Organising Articles


Hey folks,

does anyone have any good tips on organising the wealth of articles they amass during studies and PHD's and so on?

I have somewhere over 350 articles just from 2 semesters at my masters, and I need a more efficient system at organising them than just dropping them all into a folder and having an excel sheet that contains,

article name

Its too big and not very good for looking up information.

Does anyone have any better ideas?

I considered building a small script that puts this information into a database, but I am not sure that I gain all that much with it. I also use mendeley for searching, but if I am offline then it doesn't really work for me. Also I add a lot of meta data to my articles, I write notes and so on that I would like to have attached to the articles for easy searching and reviewing.



Have you tried downloading the Mendeley software for your desktop - it's free and useful for referencing. I have about 15 categories in Mendeley for different types of article and that has also been valuable. It will take a few hours to put all of your papers onto Mendeley but will be worth it, especially when it comes to doing your Masters dissertation and possible PhD.

I annotate articles a lot as well so have a large and ever-increasing amout of paper copies - to organise those I have a filing cabinet with hanging files and I just assign a file (sometimes more than one depending on number of articles) to a category and organise them that way. I just write the category on the file but you can colour code them as well.

hope that's helped.


I'm not sure if this is what you mean, but I organise my PDFs by topic, starting broad and getting specific. I can pretty mcuh find whatever I want (only problem is when an artical covers more than one topic area....but if I was starting again I think I'd duplicate and put it in both). You could do the same within a spreadsheet too or have a topic area so you could the sort by topic to find things.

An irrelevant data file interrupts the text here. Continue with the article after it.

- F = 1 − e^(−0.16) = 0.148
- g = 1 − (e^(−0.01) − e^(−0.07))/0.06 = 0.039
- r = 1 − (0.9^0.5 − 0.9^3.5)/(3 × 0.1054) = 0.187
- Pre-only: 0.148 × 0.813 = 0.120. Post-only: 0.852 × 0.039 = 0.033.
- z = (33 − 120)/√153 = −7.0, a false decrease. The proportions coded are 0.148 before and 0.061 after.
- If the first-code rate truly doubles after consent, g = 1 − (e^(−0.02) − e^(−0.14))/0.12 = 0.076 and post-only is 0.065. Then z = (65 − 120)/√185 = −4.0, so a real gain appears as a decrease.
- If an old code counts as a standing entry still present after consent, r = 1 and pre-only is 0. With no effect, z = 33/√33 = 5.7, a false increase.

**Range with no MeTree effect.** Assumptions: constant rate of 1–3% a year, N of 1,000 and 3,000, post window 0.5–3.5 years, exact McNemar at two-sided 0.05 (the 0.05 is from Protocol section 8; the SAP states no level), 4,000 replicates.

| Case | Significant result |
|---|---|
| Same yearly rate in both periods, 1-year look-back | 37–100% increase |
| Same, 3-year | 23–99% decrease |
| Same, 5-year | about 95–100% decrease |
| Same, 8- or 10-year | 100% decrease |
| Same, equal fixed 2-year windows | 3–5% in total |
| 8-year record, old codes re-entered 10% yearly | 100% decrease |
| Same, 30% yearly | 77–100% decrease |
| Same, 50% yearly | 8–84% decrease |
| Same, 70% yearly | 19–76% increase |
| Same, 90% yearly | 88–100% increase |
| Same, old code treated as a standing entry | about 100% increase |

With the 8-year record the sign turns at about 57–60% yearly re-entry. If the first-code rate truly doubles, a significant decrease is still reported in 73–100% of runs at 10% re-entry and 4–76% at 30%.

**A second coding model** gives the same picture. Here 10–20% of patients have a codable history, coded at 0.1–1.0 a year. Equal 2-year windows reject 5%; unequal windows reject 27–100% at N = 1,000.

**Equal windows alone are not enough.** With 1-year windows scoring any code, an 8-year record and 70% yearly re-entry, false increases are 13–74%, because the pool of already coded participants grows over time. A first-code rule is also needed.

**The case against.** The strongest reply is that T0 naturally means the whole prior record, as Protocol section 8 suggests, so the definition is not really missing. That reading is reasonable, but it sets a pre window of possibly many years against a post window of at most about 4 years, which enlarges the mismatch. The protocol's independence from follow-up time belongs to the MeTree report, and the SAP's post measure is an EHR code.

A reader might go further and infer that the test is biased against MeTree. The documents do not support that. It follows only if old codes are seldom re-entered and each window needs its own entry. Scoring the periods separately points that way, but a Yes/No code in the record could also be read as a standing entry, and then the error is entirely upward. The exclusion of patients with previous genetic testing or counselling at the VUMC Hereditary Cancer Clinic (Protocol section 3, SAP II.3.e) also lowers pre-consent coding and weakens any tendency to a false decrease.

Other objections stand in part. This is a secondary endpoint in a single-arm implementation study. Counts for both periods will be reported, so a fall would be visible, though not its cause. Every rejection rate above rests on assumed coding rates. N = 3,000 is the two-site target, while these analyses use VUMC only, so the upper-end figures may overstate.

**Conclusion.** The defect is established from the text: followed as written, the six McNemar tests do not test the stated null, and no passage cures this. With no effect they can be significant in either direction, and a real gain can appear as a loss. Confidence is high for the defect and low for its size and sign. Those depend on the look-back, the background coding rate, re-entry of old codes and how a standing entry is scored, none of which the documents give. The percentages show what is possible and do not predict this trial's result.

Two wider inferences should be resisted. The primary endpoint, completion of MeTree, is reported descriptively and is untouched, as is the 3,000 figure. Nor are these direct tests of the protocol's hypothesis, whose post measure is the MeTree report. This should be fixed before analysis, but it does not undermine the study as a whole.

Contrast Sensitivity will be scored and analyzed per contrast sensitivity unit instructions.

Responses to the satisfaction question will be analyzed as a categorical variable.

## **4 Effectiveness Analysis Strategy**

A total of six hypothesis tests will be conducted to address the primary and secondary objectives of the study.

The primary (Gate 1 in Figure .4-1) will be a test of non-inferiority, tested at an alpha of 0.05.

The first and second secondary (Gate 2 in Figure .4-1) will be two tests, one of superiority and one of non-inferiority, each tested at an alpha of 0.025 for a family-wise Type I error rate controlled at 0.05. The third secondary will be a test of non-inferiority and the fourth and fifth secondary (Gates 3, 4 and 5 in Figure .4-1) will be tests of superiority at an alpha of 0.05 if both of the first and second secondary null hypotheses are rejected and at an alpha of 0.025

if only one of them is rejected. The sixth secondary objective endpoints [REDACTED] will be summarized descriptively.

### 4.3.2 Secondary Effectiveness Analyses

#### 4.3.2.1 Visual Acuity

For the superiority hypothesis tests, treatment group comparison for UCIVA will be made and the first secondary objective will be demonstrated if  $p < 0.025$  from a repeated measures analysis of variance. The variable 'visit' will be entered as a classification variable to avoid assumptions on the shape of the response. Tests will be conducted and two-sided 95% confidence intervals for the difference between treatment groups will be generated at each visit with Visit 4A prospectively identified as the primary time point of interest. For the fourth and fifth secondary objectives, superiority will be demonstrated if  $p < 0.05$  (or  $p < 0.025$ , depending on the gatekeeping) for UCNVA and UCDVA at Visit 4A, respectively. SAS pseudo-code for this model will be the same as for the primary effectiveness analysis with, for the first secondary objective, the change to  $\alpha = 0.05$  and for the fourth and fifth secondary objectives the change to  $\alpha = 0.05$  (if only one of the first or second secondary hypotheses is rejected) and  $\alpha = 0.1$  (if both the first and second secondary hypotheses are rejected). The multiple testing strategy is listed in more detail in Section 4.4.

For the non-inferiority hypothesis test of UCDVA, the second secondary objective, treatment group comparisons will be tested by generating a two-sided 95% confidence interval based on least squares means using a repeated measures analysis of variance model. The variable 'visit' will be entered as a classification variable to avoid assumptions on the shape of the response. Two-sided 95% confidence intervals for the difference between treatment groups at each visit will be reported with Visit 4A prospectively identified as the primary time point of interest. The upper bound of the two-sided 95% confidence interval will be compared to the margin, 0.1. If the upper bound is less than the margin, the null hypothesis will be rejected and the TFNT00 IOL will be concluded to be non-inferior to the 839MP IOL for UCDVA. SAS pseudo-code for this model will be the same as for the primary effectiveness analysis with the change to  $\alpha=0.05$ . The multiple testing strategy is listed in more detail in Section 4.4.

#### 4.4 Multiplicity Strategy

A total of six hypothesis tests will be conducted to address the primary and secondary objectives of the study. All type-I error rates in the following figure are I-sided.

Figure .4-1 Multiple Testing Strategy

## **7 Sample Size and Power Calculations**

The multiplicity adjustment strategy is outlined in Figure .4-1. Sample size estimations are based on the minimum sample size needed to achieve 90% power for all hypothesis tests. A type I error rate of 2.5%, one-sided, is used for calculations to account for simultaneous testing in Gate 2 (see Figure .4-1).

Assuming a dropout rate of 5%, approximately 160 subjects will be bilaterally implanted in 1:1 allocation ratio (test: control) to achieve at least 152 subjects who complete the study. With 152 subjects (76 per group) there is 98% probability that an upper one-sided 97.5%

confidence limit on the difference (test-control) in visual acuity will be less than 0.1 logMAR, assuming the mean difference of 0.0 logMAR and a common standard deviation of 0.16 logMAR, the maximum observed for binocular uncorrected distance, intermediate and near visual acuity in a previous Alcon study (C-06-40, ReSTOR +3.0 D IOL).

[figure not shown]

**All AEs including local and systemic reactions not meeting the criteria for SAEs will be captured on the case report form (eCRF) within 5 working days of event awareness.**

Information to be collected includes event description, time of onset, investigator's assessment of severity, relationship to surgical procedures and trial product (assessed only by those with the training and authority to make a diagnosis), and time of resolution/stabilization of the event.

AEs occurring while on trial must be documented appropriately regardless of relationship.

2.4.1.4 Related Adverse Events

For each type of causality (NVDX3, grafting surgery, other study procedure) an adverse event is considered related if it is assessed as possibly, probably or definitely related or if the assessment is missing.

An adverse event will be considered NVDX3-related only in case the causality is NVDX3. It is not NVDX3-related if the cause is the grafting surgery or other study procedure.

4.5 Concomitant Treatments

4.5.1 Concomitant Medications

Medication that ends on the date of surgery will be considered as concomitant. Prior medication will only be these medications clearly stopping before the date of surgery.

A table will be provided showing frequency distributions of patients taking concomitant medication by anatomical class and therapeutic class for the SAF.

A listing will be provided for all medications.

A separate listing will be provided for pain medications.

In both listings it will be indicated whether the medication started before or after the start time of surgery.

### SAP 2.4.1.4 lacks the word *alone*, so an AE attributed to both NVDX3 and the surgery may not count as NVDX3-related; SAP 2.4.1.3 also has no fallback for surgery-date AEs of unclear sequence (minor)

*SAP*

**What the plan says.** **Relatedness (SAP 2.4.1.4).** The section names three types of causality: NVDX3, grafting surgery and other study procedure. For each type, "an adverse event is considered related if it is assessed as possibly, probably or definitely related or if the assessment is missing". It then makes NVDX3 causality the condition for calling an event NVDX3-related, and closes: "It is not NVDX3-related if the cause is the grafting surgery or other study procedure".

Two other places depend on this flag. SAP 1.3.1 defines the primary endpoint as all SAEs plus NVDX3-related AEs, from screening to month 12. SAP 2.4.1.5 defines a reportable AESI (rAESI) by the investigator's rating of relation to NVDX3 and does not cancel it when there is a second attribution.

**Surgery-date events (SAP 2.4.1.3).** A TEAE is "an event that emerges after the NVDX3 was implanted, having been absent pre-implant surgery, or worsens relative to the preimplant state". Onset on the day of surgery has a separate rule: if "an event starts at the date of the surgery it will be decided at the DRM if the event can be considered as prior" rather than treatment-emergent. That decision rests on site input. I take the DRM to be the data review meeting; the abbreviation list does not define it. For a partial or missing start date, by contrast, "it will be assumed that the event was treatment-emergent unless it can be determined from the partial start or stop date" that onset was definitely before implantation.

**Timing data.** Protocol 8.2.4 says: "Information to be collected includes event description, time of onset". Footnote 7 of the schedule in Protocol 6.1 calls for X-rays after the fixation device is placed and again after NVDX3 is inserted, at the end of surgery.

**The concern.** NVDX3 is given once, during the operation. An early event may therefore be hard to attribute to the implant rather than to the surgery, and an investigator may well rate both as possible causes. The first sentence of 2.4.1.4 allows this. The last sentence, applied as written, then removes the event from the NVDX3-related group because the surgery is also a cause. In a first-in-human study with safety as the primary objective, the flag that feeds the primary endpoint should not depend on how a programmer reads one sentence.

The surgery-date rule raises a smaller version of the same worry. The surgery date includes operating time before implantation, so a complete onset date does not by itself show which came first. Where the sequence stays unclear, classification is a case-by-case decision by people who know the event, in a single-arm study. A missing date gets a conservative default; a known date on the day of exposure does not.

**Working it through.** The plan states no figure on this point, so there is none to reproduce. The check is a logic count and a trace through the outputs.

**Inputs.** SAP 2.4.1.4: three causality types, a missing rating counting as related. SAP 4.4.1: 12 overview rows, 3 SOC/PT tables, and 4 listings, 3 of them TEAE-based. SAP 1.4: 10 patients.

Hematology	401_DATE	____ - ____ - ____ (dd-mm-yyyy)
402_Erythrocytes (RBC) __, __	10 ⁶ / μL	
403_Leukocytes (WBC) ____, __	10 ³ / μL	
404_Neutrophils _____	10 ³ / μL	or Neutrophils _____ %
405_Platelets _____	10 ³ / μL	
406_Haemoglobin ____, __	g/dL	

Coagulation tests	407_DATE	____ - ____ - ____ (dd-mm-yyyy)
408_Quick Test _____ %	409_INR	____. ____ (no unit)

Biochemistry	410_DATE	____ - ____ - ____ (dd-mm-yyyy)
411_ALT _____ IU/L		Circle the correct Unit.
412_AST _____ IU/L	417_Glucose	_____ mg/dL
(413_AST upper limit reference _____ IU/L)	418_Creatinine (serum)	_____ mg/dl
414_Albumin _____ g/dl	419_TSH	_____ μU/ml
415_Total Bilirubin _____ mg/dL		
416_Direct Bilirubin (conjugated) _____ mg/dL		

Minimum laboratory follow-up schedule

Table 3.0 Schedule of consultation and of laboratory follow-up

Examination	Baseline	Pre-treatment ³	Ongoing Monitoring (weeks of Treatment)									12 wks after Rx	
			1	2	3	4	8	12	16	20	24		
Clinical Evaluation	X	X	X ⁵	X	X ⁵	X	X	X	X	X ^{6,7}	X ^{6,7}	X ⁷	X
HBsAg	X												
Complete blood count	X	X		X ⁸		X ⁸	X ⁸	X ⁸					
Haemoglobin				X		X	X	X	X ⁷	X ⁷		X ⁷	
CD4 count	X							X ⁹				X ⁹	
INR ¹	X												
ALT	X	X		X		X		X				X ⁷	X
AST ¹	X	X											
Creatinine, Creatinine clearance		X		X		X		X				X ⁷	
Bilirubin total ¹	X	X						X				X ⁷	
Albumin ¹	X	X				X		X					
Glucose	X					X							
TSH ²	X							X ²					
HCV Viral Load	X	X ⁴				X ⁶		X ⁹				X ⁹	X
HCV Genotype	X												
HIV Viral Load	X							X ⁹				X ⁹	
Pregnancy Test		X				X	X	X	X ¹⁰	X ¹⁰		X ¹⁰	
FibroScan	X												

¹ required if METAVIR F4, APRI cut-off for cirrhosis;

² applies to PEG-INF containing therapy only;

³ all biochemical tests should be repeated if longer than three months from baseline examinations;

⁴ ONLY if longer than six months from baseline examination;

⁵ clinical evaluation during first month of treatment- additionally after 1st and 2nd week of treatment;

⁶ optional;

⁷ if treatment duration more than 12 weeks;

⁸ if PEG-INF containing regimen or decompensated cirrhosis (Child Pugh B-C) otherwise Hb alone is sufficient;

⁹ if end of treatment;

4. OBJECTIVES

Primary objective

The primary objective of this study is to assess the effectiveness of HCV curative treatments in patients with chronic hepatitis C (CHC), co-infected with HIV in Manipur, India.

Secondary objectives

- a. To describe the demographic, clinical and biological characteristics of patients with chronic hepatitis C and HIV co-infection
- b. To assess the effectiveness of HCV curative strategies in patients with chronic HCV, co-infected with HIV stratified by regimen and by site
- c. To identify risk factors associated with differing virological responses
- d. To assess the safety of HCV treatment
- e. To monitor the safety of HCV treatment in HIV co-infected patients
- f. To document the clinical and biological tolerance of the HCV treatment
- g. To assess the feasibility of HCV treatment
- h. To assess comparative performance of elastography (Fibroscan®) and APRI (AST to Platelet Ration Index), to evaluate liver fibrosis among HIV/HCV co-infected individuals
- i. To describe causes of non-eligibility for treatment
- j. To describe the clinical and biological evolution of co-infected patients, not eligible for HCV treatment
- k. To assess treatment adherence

I'd also recommend Mendeley desktop. You can use it offline, and just synch it when you're online. You can add your own tags which you can then search on, which is handy. I've filed my papers into several folders using it but folders are a bit restrictive when papers maybe cover more than one topic, so tags are useful.

Sounds like you're already pretty organised!


Ah, i was not aware that there was a desktop program for mendeley i should look into that, hopefully it will be easier than entering all the information myself


I like medeley but I don't like to rely on reference management software as it has a tendency of messing things up. I download all of my papers into one file and name them like this "YEAR_AUTHOR_JOURNAL_TAG.1_TAG.2_TAG.3_TAG.20" the tags represent key words that I can then search for later without reference management software. Typical tags are which chapter I am writing for, the date I found the article and the name of the person who recommended it to me. For more info check out my literature review blog